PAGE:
Dennis further describes his experience in public, “I have a thick beard, I have been called ‘Osama’ by kids in the metro.” Sharing further, he reveals the apprehensions about displaying religion in public, “I don’t wear any overtly religious stuff in public” Dennis’ statements reveal that violence and persecution against religious minorities, whether it is Christians or Muslims, is an interlinked phenomena, and that fear remains ever present. 

Hindutva organisations seek to justify violence and communal sentiments against Christians by saying that they “kill” cows and eat their meat. In many of their hate speeches, Christian and Muslim both feature as “foreign enemies” that seek to wage conspiracy against Indians and Hinduism. Such narratives, though largely contested, range through and foment communal sentiments in the country and continue to shape perceptions and contribute to an environment of suspicion and mistrust and violence against Christians. 

Sangeeta, name changed, a working professional in northern India narrates that she converted to Christianity while completing her studies. She kept her religion a secret for several years, with only close friends, knowing about it. “I began reading about Christianity when I was going to college. I also attended the Church and found the atmosphere very warm and welcoming, which is what led me to adopt the faith. However, I was very apprehensive about the reaction that would come from my loved ones and family if I were to share with them news of my change in religion.” Talking about the growing rise of hatred, she says, “Yes, of course, it is a source of fear and increased my apprehension even though I was never concerned about it before I changed my faith. I am apprehensive of talking about my faith publicly on social media.”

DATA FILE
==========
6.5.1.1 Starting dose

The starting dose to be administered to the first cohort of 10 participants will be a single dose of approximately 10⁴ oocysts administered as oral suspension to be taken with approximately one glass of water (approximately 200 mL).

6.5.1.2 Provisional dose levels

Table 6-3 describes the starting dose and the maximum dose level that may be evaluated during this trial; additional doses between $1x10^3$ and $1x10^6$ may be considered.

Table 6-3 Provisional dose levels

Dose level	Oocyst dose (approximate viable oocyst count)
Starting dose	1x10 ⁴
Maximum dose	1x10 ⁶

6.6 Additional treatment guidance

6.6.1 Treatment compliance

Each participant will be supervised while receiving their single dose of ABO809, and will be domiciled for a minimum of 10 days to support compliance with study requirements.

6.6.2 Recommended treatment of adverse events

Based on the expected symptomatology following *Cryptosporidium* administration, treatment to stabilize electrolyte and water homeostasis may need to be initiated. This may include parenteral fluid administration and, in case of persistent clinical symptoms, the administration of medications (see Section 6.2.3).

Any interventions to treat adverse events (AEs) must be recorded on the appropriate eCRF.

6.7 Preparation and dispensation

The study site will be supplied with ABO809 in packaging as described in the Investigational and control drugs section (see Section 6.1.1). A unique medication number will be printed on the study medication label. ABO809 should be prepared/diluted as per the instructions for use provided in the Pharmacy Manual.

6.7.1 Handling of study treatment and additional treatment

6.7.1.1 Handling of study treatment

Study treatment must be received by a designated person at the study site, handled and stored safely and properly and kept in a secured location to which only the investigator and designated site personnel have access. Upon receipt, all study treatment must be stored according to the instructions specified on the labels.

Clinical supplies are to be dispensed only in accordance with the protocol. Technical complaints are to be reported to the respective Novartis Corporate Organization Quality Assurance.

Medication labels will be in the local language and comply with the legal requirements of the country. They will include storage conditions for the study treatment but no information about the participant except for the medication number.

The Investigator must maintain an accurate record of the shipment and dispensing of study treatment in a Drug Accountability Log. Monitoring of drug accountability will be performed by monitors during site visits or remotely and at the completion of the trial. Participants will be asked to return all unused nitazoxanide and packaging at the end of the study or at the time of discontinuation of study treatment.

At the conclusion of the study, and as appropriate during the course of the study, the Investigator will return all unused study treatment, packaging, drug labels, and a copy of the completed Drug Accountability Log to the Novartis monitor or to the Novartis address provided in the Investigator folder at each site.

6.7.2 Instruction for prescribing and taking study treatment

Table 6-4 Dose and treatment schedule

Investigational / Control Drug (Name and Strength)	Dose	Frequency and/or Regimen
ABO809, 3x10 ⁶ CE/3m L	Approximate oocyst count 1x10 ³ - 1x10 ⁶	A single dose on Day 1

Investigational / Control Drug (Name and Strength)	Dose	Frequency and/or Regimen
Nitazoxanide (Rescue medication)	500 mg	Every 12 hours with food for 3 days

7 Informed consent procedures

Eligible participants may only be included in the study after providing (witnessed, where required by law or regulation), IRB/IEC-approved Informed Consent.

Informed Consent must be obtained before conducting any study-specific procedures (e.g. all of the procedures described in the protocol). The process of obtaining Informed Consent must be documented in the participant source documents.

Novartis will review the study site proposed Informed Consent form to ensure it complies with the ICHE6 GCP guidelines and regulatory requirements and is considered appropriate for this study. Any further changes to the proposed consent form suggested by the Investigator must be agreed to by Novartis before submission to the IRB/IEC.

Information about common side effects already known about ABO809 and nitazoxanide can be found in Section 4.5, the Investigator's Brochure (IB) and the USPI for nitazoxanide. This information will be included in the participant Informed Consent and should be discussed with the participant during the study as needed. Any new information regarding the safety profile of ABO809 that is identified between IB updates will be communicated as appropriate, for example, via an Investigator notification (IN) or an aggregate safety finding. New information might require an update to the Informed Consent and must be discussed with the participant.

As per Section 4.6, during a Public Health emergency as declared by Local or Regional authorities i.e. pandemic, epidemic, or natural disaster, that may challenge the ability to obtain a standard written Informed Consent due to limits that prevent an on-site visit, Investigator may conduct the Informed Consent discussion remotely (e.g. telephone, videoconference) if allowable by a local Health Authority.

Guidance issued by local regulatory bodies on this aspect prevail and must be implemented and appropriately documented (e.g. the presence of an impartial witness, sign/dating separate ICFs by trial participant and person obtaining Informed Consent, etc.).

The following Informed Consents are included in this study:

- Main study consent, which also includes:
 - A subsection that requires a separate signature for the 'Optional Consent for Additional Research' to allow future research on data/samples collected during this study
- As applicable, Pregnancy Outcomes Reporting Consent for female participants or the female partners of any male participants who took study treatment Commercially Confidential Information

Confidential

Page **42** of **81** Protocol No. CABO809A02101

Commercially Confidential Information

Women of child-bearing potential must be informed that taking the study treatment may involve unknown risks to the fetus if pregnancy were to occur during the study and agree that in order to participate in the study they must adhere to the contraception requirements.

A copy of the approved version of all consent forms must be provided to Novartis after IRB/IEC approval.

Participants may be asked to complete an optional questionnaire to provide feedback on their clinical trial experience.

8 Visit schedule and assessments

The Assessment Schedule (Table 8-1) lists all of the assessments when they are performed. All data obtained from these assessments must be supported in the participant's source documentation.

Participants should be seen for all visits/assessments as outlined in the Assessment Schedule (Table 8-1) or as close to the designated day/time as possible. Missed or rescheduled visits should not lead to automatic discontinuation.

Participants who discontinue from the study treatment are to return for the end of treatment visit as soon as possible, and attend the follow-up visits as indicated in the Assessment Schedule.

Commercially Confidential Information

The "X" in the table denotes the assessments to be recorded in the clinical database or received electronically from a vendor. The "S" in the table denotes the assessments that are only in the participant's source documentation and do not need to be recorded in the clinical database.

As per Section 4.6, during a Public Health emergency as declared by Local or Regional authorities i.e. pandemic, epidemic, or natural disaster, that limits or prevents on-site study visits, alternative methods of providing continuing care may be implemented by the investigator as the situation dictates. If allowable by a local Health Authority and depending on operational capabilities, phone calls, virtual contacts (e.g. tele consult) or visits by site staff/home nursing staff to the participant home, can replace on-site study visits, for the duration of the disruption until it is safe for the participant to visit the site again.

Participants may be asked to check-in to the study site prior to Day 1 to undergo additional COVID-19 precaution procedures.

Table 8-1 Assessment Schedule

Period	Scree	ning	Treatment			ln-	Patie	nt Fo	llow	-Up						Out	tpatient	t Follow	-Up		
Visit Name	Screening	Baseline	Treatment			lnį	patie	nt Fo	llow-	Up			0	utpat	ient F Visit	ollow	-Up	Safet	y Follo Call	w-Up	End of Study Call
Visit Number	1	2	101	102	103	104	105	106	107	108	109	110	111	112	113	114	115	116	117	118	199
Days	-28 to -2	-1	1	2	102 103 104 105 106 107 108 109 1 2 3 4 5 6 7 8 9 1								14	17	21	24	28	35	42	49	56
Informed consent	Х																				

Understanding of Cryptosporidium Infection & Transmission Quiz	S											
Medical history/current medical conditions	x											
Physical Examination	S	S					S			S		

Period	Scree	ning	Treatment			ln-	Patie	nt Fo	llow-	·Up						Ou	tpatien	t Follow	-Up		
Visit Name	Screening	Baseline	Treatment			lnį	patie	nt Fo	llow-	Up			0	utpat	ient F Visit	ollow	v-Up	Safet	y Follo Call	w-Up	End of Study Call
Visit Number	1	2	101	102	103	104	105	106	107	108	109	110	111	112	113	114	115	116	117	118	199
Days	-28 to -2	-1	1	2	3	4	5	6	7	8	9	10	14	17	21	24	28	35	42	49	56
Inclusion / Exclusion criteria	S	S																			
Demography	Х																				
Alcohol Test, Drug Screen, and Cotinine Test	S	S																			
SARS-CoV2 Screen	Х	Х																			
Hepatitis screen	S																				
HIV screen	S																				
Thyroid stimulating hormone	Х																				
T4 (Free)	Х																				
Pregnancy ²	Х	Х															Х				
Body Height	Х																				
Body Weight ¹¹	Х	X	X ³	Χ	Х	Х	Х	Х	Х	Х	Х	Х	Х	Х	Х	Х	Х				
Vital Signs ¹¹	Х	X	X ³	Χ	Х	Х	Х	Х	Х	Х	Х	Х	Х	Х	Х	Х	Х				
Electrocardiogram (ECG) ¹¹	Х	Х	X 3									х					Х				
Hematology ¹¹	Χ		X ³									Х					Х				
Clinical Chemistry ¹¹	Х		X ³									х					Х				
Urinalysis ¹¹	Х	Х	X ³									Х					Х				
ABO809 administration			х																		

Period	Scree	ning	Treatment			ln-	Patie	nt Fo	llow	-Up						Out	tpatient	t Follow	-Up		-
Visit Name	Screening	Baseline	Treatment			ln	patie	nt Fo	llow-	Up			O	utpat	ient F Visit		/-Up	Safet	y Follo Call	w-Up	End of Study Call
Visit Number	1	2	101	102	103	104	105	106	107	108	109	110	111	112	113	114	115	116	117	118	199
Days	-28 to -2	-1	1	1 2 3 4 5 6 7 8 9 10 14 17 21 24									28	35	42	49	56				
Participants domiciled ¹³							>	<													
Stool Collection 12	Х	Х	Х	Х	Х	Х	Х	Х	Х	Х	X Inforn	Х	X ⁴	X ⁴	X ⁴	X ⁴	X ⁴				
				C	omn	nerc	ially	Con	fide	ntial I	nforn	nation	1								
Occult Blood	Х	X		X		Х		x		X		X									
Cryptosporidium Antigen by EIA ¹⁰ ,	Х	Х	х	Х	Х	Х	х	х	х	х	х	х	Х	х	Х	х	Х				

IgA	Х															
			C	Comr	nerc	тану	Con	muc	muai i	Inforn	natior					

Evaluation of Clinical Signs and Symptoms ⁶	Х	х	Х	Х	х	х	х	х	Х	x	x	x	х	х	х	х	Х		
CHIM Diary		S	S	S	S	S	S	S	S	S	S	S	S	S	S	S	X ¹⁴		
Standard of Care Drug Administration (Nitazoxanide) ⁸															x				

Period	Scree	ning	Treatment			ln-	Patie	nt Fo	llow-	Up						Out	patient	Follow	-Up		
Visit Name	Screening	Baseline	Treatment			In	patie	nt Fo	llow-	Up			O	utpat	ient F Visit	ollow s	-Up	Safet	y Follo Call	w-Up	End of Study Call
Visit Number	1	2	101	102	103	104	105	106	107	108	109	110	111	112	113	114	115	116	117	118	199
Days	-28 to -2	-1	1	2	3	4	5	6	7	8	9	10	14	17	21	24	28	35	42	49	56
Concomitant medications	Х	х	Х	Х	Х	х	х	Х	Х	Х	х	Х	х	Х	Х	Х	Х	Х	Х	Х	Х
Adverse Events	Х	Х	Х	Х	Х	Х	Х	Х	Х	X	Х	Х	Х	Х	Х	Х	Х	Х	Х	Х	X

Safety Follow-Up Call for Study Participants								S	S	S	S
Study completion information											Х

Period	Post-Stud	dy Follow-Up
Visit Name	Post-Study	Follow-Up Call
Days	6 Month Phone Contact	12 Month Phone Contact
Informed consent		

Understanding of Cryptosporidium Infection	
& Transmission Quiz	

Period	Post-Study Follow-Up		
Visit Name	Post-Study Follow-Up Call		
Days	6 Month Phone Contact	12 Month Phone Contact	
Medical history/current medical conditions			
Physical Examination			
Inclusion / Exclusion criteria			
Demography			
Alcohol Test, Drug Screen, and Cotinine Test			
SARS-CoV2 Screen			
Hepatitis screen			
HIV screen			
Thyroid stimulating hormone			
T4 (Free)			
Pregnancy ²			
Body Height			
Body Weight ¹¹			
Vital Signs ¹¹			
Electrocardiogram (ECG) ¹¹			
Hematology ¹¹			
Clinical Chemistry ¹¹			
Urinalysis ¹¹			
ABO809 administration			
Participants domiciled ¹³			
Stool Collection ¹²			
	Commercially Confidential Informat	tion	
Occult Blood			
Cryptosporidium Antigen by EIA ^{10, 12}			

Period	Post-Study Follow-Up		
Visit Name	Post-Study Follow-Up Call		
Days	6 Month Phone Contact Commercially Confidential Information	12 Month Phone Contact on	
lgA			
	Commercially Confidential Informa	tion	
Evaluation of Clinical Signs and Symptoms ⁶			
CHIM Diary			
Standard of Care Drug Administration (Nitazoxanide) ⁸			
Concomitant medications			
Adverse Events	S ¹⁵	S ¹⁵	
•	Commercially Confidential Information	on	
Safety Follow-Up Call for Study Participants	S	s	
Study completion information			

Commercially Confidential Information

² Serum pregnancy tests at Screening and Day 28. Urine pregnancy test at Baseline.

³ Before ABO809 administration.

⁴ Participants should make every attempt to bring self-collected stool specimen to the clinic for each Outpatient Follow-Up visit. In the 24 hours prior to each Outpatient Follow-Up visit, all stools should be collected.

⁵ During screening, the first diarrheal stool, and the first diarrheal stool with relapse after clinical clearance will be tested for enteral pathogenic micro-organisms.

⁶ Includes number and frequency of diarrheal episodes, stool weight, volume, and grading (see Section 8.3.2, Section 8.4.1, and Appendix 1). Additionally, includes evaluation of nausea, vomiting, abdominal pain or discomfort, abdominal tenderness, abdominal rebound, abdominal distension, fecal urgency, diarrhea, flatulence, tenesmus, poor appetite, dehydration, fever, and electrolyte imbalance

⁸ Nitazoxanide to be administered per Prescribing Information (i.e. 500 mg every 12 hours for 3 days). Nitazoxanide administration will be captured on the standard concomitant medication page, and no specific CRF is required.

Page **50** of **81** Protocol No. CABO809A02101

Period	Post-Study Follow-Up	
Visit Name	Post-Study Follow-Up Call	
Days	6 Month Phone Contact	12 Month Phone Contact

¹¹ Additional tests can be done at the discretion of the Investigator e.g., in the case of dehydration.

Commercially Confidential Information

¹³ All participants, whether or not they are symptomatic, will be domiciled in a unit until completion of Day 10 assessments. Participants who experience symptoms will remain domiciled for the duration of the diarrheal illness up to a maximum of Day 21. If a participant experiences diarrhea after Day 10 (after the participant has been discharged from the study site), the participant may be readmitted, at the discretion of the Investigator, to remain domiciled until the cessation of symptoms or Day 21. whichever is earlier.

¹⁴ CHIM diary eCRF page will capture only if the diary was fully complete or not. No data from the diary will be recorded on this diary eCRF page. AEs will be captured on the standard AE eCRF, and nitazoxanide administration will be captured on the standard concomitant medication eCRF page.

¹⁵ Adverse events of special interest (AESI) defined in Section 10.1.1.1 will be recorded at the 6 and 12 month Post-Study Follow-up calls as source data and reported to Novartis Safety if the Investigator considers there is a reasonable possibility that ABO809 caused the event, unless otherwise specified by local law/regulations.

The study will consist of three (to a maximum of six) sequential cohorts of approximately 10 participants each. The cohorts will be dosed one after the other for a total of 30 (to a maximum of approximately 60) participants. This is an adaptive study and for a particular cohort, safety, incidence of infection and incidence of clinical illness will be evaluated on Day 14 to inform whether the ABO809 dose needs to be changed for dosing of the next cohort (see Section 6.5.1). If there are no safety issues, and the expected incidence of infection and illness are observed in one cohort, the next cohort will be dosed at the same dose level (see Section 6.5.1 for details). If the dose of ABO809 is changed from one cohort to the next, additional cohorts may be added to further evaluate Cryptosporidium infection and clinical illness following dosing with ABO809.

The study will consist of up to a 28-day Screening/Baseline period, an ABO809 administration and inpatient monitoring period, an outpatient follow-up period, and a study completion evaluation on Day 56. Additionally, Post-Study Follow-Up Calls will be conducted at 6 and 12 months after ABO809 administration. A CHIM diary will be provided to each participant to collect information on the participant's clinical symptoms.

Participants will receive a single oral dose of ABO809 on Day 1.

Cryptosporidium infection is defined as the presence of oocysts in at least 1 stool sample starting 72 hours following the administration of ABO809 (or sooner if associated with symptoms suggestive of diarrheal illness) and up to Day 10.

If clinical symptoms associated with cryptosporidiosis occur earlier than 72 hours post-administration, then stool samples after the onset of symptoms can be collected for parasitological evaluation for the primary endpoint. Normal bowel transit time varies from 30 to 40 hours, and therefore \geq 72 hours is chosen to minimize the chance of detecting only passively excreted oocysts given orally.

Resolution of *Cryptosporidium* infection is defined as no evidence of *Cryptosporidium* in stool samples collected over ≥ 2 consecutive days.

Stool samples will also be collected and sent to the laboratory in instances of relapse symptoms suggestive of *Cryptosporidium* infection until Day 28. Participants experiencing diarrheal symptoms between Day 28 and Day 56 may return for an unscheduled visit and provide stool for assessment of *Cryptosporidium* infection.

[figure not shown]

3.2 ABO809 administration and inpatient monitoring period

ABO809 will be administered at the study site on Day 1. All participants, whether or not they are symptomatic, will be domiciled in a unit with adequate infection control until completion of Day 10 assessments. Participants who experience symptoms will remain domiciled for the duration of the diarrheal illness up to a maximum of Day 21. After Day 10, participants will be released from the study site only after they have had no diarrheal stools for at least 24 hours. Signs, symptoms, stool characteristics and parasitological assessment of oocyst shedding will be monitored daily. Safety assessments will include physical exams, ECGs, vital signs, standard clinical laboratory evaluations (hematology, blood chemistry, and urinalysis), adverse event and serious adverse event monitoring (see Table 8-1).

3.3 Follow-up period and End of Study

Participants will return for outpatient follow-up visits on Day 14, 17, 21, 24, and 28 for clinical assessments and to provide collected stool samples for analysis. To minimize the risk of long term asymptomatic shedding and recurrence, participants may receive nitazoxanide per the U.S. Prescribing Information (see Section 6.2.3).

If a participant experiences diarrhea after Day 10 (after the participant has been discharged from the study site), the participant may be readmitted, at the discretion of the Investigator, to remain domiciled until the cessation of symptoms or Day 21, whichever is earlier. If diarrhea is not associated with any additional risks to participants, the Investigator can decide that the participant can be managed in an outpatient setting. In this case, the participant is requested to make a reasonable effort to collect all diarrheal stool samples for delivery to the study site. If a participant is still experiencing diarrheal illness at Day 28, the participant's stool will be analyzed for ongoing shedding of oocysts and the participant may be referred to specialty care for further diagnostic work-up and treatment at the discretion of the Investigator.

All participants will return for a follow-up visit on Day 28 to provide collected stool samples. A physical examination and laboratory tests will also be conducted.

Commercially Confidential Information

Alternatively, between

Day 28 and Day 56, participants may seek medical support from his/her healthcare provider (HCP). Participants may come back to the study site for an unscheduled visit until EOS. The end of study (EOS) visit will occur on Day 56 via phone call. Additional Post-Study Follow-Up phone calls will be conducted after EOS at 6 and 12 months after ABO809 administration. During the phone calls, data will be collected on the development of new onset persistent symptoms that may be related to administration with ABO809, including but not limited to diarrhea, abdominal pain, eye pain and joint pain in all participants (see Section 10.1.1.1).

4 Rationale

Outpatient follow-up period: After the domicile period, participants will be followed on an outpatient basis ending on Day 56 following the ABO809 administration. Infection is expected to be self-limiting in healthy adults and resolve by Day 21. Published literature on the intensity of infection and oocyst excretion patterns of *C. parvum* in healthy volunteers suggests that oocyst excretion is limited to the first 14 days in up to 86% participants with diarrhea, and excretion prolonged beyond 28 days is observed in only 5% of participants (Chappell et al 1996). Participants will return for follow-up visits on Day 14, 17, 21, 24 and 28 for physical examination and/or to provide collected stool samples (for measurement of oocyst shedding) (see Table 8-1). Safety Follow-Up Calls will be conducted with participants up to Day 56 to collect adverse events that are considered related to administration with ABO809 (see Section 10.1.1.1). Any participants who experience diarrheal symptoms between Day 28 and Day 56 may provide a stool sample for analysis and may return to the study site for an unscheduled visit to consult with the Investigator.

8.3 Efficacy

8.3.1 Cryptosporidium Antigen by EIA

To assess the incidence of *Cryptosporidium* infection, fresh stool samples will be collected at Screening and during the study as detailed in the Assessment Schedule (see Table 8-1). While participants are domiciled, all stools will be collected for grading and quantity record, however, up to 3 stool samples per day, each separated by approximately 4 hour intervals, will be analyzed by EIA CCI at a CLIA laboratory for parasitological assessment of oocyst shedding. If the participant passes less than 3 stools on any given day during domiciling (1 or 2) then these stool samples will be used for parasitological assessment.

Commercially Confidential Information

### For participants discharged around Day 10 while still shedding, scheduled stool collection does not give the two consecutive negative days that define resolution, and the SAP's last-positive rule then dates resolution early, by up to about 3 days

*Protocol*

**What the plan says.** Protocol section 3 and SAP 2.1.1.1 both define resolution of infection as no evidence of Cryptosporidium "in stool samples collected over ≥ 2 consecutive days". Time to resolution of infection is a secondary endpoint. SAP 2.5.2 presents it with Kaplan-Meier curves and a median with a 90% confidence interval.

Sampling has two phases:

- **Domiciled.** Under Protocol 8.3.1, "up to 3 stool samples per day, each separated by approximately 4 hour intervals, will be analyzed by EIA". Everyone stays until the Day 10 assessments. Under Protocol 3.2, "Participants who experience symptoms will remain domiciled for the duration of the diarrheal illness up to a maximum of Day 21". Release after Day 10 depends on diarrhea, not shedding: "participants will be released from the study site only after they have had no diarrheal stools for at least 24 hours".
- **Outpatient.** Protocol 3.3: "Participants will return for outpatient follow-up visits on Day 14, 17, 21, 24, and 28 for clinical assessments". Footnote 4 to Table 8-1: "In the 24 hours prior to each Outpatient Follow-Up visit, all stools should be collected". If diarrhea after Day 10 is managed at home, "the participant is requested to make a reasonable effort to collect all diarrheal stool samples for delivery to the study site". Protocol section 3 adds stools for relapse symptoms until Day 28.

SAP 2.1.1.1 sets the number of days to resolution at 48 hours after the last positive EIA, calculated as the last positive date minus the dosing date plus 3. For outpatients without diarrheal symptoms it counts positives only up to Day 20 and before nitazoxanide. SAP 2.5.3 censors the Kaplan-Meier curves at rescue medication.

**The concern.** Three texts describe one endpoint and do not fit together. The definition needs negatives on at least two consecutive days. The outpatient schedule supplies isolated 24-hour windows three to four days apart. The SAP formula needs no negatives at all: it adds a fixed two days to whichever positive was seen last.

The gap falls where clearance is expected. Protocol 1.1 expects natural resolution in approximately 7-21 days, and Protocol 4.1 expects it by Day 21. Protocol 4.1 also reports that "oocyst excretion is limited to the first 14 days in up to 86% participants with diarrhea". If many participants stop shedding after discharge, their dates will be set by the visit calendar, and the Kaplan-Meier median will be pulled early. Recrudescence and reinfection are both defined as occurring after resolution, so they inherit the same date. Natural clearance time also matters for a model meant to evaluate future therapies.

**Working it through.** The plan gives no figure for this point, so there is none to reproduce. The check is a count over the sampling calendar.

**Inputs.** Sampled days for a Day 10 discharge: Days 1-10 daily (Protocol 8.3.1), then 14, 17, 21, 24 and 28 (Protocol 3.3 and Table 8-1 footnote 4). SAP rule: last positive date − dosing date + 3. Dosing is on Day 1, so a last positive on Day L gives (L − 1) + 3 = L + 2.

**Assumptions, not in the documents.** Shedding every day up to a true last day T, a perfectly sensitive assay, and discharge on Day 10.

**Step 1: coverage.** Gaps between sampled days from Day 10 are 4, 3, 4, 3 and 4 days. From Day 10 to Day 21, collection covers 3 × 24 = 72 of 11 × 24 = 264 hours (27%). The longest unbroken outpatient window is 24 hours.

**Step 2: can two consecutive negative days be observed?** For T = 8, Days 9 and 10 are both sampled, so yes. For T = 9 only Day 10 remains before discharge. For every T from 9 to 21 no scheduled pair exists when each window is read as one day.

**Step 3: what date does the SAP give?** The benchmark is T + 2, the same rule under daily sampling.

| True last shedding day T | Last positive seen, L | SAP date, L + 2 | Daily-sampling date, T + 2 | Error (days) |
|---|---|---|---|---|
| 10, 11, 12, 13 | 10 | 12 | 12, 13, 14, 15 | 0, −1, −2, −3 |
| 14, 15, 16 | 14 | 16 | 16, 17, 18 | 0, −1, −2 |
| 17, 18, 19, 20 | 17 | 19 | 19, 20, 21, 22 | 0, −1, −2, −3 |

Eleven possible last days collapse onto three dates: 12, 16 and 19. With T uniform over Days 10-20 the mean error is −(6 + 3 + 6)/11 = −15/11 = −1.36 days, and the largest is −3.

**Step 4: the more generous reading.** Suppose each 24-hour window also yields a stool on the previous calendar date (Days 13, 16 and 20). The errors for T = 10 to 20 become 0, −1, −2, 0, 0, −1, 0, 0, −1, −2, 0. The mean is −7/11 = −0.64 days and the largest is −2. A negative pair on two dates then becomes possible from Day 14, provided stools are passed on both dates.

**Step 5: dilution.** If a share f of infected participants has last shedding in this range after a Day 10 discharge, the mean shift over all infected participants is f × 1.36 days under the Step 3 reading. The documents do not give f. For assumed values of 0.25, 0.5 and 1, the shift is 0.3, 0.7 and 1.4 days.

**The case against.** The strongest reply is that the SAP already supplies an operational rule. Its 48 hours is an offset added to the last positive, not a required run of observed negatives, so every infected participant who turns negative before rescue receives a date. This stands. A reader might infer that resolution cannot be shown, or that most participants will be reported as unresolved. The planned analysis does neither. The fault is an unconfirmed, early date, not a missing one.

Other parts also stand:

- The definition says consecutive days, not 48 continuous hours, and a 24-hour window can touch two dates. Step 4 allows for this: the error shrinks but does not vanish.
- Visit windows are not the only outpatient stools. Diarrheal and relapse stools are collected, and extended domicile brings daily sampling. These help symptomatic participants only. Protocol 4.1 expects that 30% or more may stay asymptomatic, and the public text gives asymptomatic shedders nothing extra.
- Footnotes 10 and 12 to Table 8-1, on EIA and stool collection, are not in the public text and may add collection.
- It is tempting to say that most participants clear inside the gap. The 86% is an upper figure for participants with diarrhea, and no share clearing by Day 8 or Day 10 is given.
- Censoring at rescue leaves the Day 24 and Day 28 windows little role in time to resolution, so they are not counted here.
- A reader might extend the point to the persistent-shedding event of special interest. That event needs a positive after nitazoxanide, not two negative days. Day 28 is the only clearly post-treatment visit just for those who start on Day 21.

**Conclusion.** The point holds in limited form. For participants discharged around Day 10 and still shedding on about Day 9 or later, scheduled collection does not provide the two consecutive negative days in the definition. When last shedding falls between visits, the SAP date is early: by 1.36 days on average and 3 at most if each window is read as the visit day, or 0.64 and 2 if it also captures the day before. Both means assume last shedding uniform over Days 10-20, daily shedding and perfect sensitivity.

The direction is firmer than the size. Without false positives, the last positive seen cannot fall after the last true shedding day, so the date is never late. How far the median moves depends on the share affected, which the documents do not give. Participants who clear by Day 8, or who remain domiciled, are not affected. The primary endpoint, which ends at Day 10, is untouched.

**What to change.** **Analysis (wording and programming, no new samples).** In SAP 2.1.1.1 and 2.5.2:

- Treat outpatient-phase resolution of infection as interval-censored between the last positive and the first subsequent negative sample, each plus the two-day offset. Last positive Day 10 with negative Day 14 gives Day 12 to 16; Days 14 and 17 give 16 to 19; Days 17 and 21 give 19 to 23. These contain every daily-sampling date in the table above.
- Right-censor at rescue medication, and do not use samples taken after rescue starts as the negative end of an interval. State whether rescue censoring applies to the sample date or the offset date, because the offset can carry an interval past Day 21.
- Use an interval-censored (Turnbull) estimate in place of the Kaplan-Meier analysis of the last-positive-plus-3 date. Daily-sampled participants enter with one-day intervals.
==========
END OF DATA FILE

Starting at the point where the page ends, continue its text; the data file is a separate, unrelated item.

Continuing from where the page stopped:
Fear is a common thread found in all these personal accounts. This is not without reason. 2023 has seen wide and far instances of violence against Christians. In Chhattisgarh alone, a state until this month ruled by the opposition Congress party, Christians form a minority and mainly belong to tribal communities. Both of these aspects make the new converts as well as existing Christians on the land greatly vulnerable to violence by Hindutva groups. About two percent of Chhattisgarh’s Christian population primarily resides in the southern Bastar region. On January 2, 2023, an act of vandalism targeted a church in Narayanpur, Chhattisgarh which was fuelled by accusations of the Church engaging in “conversions.” Prior to this, between December 9 and 18, 2022 approximately 1,000 Adivasi Christians had found themselves persecuted, and it led to a mass displacement from their homes. 

Manipur too is a state that has witnessed constant conflict since May 2023. According to news reports, around 120 churches have been vandalised in the state. The ethnic conflict between the majority Meiteis and the minority Kuki tribe has led to over 180 casualties and the displacement of about 60,000 people.